I am a Mexican, but I am not offended that the film was only about blacks and whites. I do feel that other races could have at least been put in the background.

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JACOB BERNSTEIN, Junior, Yula High School, Los Angeles

I have not heard anyone speak like the characters in the movie. But I haven't been around a lot of different races because I attend a private Jewish school. Since I started working, I have gotten to understand people of different races--Latinos, blacks.

I think that race relations will change with my generation. You see a lot of people who are discriminated against rising up and saying, "We are not going to take this anymore."

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MIRA JANG, Senior, Beverly Hills HIgh School

If you are looking for something profound, you are not going to get it here. I thought the movie was extreme. I guess for satirical purposes it worked, but other than that, I don't think that people should take it seriously.

Maybe black people really enjoyed it because they understand what Travolta is going through, and now it's their chance to sit back and laugh at a white man getting all the hardships that blacks have been through. But a white person may find it offensive.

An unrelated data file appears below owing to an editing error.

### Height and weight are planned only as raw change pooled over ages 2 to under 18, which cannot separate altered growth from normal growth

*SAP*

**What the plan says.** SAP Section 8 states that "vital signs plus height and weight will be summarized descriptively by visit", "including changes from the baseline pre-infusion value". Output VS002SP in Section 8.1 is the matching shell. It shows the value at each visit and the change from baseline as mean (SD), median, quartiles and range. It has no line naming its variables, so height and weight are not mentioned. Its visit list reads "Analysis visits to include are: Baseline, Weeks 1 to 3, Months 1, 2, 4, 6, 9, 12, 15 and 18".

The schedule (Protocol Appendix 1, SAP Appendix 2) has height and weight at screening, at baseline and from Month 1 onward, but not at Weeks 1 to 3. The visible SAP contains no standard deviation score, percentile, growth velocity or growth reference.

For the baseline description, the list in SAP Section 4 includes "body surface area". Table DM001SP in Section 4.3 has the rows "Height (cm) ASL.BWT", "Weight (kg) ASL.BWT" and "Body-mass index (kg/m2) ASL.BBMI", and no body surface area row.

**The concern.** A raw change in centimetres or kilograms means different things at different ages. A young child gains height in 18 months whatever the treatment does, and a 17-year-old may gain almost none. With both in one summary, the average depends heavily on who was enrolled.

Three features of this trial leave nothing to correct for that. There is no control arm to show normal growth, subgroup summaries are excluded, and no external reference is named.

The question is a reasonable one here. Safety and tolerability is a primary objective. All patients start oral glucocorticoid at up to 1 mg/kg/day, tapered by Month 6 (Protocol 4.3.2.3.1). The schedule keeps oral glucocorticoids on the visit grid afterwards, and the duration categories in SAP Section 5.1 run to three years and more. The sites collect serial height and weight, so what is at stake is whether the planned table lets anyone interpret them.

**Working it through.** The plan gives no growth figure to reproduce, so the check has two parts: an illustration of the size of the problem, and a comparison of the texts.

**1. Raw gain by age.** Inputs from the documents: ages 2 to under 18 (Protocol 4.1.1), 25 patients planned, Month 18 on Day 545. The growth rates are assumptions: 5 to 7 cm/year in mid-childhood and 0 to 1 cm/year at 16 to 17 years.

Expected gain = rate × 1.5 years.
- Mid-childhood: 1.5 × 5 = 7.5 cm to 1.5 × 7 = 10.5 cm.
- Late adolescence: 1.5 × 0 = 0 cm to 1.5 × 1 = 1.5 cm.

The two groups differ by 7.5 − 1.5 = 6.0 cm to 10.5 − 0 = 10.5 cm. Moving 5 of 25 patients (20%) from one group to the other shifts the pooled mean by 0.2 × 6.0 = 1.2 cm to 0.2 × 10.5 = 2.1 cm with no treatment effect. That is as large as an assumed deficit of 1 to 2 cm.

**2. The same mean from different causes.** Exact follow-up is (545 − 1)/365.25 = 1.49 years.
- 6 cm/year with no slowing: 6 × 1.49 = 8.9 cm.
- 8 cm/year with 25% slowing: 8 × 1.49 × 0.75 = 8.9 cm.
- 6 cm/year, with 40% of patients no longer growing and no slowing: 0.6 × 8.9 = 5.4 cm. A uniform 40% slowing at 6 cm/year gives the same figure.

I think that our generation has the potential to be a lot more open-minded and accepting of other races. We know that people who judge you for the color of your skin are going to lose out.

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MOAYAD FOWLER, Freshman, West Los Angeles College

I can relate to a number of the incidents in the movie. Take the scene where Travolta is sitting on the curb when his truck stopped running and the police approach him, saying that he fits the description of a suspect. On my way home from work or a friend's house, I have had that same experience. It makes me wonder how often they can use that same excuse.

Then there is the scene at the toy store, where the white kid chooses the black superhero doll as the father has this expression that says "Get the white one; that's us." As a child, I chose white superhero characters as my mother insisted, "No, get the black one."